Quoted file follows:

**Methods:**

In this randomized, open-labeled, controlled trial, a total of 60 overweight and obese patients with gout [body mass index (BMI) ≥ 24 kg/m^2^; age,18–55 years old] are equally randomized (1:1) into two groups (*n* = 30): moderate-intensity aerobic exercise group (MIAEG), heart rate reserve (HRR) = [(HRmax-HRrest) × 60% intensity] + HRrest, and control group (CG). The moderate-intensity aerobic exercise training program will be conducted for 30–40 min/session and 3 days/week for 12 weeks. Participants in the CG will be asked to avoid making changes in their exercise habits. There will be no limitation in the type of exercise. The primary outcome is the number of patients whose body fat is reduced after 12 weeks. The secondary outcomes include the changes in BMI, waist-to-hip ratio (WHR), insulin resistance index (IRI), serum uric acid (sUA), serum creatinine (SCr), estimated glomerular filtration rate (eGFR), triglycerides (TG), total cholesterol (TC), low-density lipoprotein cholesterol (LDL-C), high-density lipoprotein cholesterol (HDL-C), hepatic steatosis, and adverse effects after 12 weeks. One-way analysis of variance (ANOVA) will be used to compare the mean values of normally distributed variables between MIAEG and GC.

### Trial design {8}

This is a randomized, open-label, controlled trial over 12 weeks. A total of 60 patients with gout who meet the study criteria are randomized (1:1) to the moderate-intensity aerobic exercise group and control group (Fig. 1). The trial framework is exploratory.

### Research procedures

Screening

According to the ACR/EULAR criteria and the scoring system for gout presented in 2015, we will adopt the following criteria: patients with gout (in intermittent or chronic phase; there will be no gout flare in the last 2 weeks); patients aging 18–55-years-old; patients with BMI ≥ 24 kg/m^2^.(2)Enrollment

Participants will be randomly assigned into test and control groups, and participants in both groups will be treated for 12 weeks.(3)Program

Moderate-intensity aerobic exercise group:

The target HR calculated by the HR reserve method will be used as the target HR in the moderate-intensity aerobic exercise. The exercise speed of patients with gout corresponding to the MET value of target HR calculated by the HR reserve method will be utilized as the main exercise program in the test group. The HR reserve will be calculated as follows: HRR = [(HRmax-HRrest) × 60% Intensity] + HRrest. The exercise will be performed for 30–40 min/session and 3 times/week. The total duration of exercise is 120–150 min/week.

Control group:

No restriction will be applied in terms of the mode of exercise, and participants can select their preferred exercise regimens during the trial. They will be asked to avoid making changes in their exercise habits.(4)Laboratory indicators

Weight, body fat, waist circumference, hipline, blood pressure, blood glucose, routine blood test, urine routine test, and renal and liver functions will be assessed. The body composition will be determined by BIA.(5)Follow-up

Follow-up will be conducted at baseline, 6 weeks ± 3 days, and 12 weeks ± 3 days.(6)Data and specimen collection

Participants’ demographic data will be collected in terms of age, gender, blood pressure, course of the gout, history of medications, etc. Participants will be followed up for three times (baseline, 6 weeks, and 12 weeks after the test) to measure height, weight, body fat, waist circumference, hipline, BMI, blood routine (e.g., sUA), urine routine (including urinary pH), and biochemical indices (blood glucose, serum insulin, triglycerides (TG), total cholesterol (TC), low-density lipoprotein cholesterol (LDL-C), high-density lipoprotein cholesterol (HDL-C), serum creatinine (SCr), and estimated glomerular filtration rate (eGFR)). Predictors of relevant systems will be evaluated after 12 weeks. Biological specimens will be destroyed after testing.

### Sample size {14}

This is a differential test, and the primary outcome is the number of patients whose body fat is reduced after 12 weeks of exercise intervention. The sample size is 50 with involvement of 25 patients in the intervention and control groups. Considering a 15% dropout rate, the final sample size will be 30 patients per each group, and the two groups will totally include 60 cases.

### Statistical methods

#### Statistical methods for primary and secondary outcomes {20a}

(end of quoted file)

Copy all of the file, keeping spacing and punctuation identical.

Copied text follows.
**Methods:**

In this randomized, open-labeled, controlled trial, a total of 60 overweight and obese patients with gout [body mass index (BMI) ≥ 24 kg/m^2^; age,18–55 years old] are equally randomized (1:1) into two groups (*n* = 30): moderate-intensity aerobic exercise group (MIAEG), heart rate reserve (HRR) = [(HRmax-HRrest) × 60% intensity] + HRrest, and control group (CG). The moderate-intensity aerobic exercise training program will be conducted for 30–40 min/session and 3 days/week for 12 weeks. Participants in the CG will be asked to avoid making changes in their exercise habits. There will be no limitation in the type of exercise. The primary outcome is the number of patients whose body fat is reduced after 12 weeks. The secondary outcomes include the changes in BMI, waist-to-hip ratio (WHR), insulin resistance index (IRI), serum uric acid (sUA), serum creatinine (SCr), estimated glomerular filtration rate (eGFR), triglycerides (TG), total cholesterol (TC), low-density lipoprotein cholesterol (LDL-C), high-density lipoprotein cholesterol (HDL-C), hepatic steatosis, and adverse effects after 12 weeks. One-way analysis of variance (ANOVA) will be used to compare the mean values of normally distributed variables between MIAEG and GC.

### Trial design {8}

This is a randomized, open-label, controlled trial over 12 weeks. A total of 60 patients with gout who meet the study criteria are randomized (1:1) to the moderate-intensity aerobic exercise group and control group (Fig. 1). The trial framework is exploratory.

### Research procedures

Screening

According to the ACR/EULAR criteria and the scoring system for gout presented in 2015, we will adopt the following criteria: patients with gout (in intermittent or chronic phase; there will be no gout flare in the last 2 weeks); patients aging 18–55-years-old; patients with BMI ≥ 24 kg/m^2^.(2)Enrollment

Participants will be randomly assigned into test and control groups, and participants in both groups will be treated for 12 weeks.(3)Program

Moderate-intensity aerobic exercise group:

The target HR calculated by the HR reserve method will be used as the target HR in the moderate-intensity aerobic exercise. The exercise speed of patients with gout corresponding to the MET value of target HR calculated by the HR reserve method will be utilized as the main exercise program in the test group. The HR reserve will be calculated as follows: HRR = [(HRmax-HRrest) × 60% Intensity] + HRrest. The exercise will be performed for 30–40 min/session and 3 times/week. The total duration of exercise is 120–150 min/week.

Control group:

No restriction will be applied in terms of the mode of exercise, and participants can select their preferred exercise regimens during the trial. They will be asked to avoid making changes in their exercise habits.(4)Laboratory indicators

Weight, body fat, waist circumference, hipline, blood pressure, blood glucose, routine blood test, urine routine test, and renal and liver functions will be assessed. The body composition will be determined by BIA.(5)Follow-up

Follow-up will be conducted at baseline, 6 weeks ± 3 days, and 12 weeks ± 3 days.(6)Data and specimen collection

Participants’ demographic data will be collected in terms of age, gender, blood pressure, course of the gout, history of medications, etc. Participants will be followed up for three times (baseline, 6 weeks, and 12 weeks after the test) to measure height, weight, body fat, waist circumference, hipline, BMI, blood routine (e.g., sUA), urine routine (including urinary pH), and biochemical indices (blood glucose, serum insulin, triglycerides (TG), total cholesterol (TC), low-density lipoprotein cholesterol (LDL-C), high-density lipoprotein cholesterol (HDL-C), serum creatinine (SCr), and estimated glomerular filtration rate (eGFR)). Predictors of relevant systems will be evaluated after 12 weeks. Biological specimens will be destroyed after testing.

### Sample size {14}

This is a differential test, and the primary outcome is the number of patients whose body fat is reduced after 12 weeks of exercise intervention. The sample size is 50 with involvement of 25 patients in the intervention and control groups. Considering a 15% dropout rate, the final sample size will be 30 patients per each group, and the two groups will totally include 60 cases.

### Statistical methods

#### Statistical methods for primary and secondary outcomes {20a}